A well-connected Canadian observer thinks so.
We are entering one of those potent moments of history when the future is up for grabs, announces John Ralston Saul. And he is not referring to some kind of astrological realignment or Nostradamus-style ancient prophesy. He means the equivalent of 1929 – a time when the old economic order is falling apart and new ideas about the world are listened to more carefully than usual.
Saul offers a sweeping obituary for the era of globalization in a Harper’s magazine cover story (March 2003). But he is not your usual anti-globalization crusader. His resume includes experience as executive of a Canadian oil company, director of a French investment firm, Secretary of the Canada-China Trade Council, art critic, wine columnist and spy novelist who lived for long stretches in Southeast Asia and North Africa. (Indeed, in Canada he is officially known as “His Excellency” by virtue of being married to Governor General Adrienne Clarkson, the de facto head of state.)
“Grand economic theories rarely last more than a few decades,” Saul writes. Globalization had a thirty-year run, dominating many aspects of Western life for the past quarter-century and holding sway over the entire world for more than a decade. But the results have not been happy for most people, especially compared to the record of globalization’s immediate predecessor, the various forms of social democracy that blossomed between 1945 and the global economic woes of the mid-1970s. This earlier system, despite its bureaucratic clumsiness, brought rising standards of living to some people around the world and a measure of hope for the others. Globalization, in Saul’s view, has failed spectacularly in its promise of spreading wealth and reducing poverty. In fact, just the opposite has happened under the hand of the IMF, free trade deals and the World Bank.
Globalization is not completely finished, he writes, because so many powerful people in business, the media, universities and governments feel that “their professional survival is dependent on our shared devotion to the cause.” But the signs of globalization’s decline are unmistakable, he believes.
The age of globalization was at its peak in 1995 with the creation of the World Trade Organization (WTO). Yet that period also saw unbelievable massacres in Bosnia and Rwanda, reminding us that in many of parts of the world, blood and soil speak more loudly than profits and markets. The next big step toward a globalized future, the Multilateral Agreements on Investment (MAI), was rejected – first by impassioned activists in the streets, then by nervous finance ministers in meetings. In 1998, Malaysia called the globalizers’ bluff by pulling its currency out of world money markets, blocking the export of foreign capital and raising tariffs to protect domestic industries. When the nation’s economy emerged from this defiant move unscathed – in fact, improved – the game was clearly changing. The Seattle protests in 1999 and, finally, the economic fall out of 9/11 offered only more evidence that globalization was on the way out.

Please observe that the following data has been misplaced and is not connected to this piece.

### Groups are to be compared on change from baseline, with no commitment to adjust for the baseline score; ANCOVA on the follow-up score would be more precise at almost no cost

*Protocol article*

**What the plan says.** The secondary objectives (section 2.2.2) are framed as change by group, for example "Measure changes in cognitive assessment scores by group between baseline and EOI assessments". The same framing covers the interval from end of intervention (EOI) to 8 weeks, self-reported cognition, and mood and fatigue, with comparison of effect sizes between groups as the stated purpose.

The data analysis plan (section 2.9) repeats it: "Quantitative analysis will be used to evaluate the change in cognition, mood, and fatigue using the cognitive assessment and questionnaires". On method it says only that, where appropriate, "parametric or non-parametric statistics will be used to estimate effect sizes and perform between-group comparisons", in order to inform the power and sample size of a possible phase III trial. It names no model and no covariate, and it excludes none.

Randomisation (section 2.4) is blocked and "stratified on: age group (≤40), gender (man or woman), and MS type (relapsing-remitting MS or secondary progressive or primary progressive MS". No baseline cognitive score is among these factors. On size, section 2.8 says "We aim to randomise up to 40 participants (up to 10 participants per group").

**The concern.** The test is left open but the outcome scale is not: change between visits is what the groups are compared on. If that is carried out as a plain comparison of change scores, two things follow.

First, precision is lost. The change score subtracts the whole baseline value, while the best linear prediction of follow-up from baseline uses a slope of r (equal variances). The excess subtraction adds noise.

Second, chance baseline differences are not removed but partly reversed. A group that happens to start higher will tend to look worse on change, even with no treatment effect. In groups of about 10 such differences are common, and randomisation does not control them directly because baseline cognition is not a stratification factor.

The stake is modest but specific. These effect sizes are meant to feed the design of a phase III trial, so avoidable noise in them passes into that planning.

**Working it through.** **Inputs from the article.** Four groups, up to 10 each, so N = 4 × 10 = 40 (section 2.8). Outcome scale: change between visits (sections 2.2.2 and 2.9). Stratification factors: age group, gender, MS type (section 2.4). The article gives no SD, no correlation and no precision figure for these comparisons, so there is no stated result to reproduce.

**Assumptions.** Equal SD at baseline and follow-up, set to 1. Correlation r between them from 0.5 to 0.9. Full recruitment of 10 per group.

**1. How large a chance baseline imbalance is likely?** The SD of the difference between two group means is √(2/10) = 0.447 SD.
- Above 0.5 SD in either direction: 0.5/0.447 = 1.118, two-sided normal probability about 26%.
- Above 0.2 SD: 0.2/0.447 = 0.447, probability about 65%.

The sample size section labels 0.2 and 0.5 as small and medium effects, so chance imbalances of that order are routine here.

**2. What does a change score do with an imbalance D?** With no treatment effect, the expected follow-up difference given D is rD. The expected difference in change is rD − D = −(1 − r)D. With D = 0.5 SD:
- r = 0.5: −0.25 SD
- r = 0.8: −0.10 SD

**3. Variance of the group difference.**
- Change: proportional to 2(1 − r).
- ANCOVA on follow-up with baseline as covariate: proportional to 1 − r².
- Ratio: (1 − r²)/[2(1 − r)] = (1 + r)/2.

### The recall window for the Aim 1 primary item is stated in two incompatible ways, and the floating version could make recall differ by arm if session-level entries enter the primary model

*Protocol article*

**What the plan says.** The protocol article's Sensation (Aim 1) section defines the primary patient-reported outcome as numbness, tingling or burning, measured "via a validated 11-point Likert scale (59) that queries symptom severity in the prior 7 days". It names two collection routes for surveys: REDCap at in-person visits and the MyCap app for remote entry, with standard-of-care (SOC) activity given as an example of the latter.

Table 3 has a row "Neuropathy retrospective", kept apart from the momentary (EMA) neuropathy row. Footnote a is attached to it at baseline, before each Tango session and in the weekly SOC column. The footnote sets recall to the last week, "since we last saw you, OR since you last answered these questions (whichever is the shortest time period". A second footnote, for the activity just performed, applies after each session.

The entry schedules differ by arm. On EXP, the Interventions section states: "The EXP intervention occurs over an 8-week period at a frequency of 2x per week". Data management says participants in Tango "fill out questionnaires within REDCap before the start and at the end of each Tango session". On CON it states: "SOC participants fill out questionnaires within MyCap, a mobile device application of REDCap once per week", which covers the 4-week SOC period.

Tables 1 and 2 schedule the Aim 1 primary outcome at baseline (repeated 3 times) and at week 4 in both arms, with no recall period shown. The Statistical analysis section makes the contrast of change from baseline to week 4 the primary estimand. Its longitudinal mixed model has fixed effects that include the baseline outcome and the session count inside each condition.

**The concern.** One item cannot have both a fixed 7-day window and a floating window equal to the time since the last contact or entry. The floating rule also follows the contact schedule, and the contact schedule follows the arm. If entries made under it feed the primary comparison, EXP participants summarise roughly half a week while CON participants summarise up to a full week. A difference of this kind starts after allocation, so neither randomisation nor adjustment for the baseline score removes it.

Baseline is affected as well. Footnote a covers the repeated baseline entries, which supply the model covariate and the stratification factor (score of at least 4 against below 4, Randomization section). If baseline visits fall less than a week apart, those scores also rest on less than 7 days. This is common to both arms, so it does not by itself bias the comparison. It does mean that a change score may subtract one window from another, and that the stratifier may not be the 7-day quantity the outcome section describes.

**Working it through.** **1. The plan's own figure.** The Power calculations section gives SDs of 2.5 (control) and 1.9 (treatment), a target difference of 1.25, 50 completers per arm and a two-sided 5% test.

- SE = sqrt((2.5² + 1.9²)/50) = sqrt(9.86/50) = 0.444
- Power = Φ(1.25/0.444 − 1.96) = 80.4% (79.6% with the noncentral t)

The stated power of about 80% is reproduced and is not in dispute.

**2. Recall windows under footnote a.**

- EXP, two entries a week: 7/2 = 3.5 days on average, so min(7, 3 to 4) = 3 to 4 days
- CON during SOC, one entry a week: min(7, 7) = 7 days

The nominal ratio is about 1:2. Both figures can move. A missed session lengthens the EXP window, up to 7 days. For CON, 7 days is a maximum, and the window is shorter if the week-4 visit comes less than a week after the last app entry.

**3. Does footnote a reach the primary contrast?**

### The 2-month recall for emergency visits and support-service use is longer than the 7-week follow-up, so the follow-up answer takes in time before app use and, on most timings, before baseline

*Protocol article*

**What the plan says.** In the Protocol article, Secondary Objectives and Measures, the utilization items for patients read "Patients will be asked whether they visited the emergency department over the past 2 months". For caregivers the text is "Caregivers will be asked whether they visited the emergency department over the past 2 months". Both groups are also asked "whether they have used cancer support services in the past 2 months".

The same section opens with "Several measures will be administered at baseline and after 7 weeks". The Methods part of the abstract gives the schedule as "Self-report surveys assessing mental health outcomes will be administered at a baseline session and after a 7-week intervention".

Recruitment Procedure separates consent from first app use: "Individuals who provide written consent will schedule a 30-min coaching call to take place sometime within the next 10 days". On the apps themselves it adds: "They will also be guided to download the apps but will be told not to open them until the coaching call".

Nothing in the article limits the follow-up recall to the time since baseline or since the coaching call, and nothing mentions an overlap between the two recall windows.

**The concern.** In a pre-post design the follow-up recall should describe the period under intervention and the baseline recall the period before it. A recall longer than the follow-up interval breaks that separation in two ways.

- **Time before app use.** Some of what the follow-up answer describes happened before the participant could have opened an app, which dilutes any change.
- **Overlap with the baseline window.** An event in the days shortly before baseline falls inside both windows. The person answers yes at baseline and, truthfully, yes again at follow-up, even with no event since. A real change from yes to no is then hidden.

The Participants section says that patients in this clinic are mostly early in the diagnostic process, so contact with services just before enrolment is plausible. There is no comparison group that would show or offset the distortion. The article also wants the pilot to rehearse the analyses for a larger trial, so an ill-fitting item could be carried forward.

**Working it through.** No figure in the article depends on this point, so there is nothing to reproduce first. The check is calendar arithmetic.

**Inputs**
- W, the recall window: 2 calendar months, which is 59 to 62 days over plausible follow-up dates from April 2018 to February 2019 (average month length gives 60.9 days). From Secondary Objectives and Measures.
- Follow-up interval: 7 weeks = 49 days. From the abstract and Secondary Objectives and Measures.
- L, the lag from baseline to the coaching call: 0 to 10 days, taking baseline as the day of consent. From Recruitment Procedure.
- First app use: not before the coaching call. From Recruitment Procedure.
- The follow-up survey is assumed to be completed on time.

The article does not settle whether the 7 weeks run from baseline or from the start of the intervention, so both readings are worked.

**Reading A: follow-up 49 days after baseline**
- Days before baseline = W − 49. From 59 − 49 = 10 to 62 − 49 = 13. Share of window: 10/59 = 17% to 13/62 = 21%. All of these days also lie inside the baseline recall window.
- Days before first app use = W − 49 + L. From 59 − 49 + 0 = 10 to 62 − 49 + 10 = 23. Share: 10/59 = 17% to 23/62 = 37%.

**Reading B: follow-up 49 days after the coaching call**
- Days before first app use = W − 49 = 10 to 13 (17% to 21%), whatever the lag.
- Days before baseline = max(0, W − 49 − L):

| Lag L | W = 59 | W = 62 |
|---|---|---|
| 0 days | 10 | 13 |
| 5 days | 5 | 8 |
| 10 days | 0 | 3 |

It’s not too early for bold thinkers to exert influence on what will follow, Saul says. A tough brand of recycled nationalism – by Jorg Haider in Austria or the murdered Pim Fortuyn in the Netherlands – will certainly make its claim for supremacy along with radical religious fundamentalism in its Christian, Muslim, Jewish and Hindu versions. On the more humane side, he detects the rise of more enlightened forms of nationalism, as seen recently in Brazil and South Africa, and the emergence of a different kind of globalism as witnessed by wide international support for the Ottawa treaty against land mines and the Kyoto accords on global warming.
David Morris, a leading advocate of local economics over global economics as the best method for human progress, takes more of a wait-and-see attitude than Saul. While agreeing that the influence of nationalism has been underestimated by free-market partisans, he points to the recent expansion of the European Union as an interesting example of “ten sovereign nations subordinating themselves to a broader institution”. But the real wild card in the future of the world’s economy, according to Morris, vice-president of the U.S.-based Institute for Local Self-Reliance, is China. “With 1.3 billion people and an economy that is doubling every six to seven years, they will play a major role in whatever happens.”
Jerry Mander, president of the International Forum on Globalization, a network of global justice and environmental groups in 20 countries, concurs with Saul’s assessment. He points to the Iraq War, where the U.S. and Britain are fighting pretty much alone, and to Latin America, where the governments of Brazil, Argentina, Bolivia, Ecuador, and Venezuela have strongly rejected globalization dictates. “Many countries have noticed that they do not have to go along. They’ve noticed that they don’t get anything out of globalization.”
“Where the action is right now,” he adds, “is thinking about what are the alternatives to globalization.”